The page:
Tim's aunt Ruth comes to San Francisco for a visit from Minnesota. She is the family member who raised him when his mother kicked him out of his home for when the scandal between him and his high school track coach became common knowledge. Their vacation begins beautifully with a joint, great weather, and a promised ride in Jason's red, convertible Thunderbird. Together, Aunt Ruth and Tim stumble onto Jason's stabbed body, his co-worker and ex-boyfriend, in a pool of blood. Artie and Arturo hold a memorial service for Jason at their restaurant and bar Arts, where Tim stumbles onto another body, in the trunk of Arturo's car, naked among the rotting strawberries. It's Arturo's "nephew" Jorge. Because of the suspiciously close time frame of the killings and the fact that they are both murdered gay men, the community is seriously concerned and scared that there is a serial killer on the loose in the Castro. Aunt Ruth worries for Tim's safety too, when she is not around and he is out, cruising. Because of Jason's unexpected death, Arts is terribly understaffed, and Aunt Ruth finds herself filling in as the bartender at the bar, reminding her of her Stanford days. Of course, she is on vacation and doesn't need to money, but it is nice to feel and be needed. Plus, the customers love her! Viv, the piano player at Arts, is married to her new husband. (This is number six or seven. Even Viv looses track of which number she is on!) He's a tall drink of water, a cowboy, and rumored to be hung like a horse! Viv is very happy because of him, and she hopes this marriage to be the one that lasts. Tim really likes having his Aunt Ruth stay with him in his one bedroom apartment, and does not want her to get a hotel room. However, he does want to be able to bring a trick home occasionally. With her there, he isn't meeting lots of hot guys all the time as he did before. He misses being single and free. In addition, it makes getting reading to go out to eat to a fancy restaurant a little bit difficult. When she works nights at Arts, Tim is able to go out. But, he feels as if it's like sneaking out of the house, when he was a teenager. Aunt Ruth is aware of Tim's gift. They talk about how it skipped a generation, and about how much she is glad that her nephew has it instead of her. She gets caught into solving the murder mystery very easily, and to her benefit she makes a good Nancy Drew, as Tim likes to call her. The police have no clues as to who the murderer is, or a motive as to why. But the other murdered bodies from outside San Francisco make Tim and Aunt Ruth believe that the deaths are related somehow. Aunt Ruth has her suspicious eye on the mysterious Marcia. (She is Malcolm's "sister" and another of Tim's neighbors.) Tim's life seems to be making a positive turn around with his aunt visiting. The mornings they share on the porch with their coffee and surrounded by the potted flowers and plants, are the most memorable and cherished memories they make together. Tim has a great big shiny disco ball of fortuitous opportunity fall into his lap, when he, Artie, and Arturo return from the reading of Jason's will. Tim begins to make definite plans for Aunt Ruth to move and live in San Francisco, and he meets a new guy. Nick makes Tim happy, and Tim has the chance and want, to make this relationship work. (Nick works in a nursery and landscaping, like Michael Tolliver.) Tim has a visit from his last love Jason.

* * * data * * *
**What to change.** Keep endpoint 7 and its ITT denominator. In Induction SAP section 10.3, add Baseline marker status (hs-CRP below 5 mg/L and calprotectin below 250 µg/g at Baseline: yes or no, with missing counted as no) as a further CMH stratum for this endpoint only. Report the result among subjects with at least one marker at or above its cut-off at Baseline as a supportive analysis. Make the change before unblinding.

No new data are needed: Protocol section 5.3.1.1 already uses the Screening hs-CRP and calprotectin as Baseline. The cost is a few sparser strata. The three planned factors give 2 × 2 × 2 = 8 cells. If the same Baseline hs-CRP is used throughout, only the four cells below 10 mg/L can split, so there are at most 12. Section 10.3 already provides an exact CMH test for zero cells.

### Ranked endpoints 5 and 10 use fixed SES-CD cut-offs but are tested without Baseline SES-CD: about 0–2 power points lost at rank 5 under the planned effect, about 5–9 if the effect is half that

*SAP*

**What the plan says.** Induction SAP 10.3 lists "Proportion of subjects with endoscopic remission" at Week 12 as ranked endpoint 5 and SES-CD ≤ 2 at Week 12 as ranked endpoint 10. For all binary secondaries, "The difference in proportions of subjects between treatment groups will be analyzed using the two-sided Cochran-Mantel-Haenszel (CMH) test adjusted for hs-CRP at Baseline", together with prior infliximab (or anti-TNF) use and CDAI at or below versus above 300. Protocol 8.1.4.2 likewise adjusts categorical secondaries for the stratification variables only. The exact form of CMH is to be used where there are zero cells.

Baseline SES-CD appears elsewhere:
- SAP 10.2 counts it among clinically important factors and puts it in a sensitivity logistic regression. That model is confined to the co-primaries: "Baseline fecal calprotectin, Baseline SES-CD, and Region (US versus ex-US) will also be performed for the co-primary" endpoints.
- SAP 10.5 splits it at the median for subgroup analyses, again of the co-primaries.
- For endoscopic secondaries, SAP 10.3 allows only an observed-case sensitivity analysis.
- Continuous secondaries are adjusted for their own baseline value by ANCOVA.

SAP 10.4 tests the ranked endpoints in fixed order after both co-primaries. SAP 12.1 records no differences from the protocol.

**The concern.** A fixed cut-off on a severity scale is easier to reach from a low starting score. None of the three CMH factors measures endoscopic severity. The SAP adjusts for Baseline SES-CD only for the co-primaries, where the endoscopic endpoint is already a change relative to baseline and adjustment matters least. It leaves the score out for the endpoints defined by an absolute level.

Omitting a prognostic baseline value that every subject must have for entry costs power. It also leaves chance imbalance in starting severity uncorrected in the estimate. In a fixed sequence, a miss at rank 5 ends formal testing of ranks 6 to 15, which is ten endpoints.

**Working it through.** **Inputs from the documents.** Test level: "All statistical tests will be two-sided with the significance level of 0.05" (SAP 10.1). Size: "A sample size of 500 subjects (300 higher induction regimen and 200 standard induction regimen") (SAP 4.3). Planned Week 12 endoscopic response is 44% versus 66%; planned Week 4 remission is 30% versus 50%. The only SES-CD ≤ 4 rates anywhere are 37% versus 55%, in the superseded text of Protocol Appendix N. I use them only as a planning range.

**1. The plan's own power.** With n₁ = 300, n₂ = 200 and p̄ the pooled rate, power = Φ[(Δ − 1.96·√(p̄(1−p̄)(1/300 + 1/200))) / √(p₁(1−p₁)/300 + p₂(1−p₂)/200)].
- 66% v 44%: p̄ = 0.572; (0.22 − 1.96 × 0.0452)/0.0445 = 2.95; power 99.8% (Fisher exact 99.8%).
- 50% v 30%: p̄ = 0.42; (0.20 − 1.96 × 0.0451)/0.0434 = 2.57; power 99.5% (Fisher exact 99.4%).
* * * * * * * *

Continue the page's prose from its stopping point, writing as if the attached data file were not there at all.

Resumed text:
Having been a San Francisco resident, I loved this book. It made me homesick for my old neighborhood. I'm not sure if someone less familiar with the Castro would have the same feeling. It's a good story, and certainly written to hold your attention, but the star of the book WAS the Castro. Tim Snow seems much older than the age of the character, but other than that, there is MUCH character development here to keep this series going for a very long time. I will be first in line for the next book.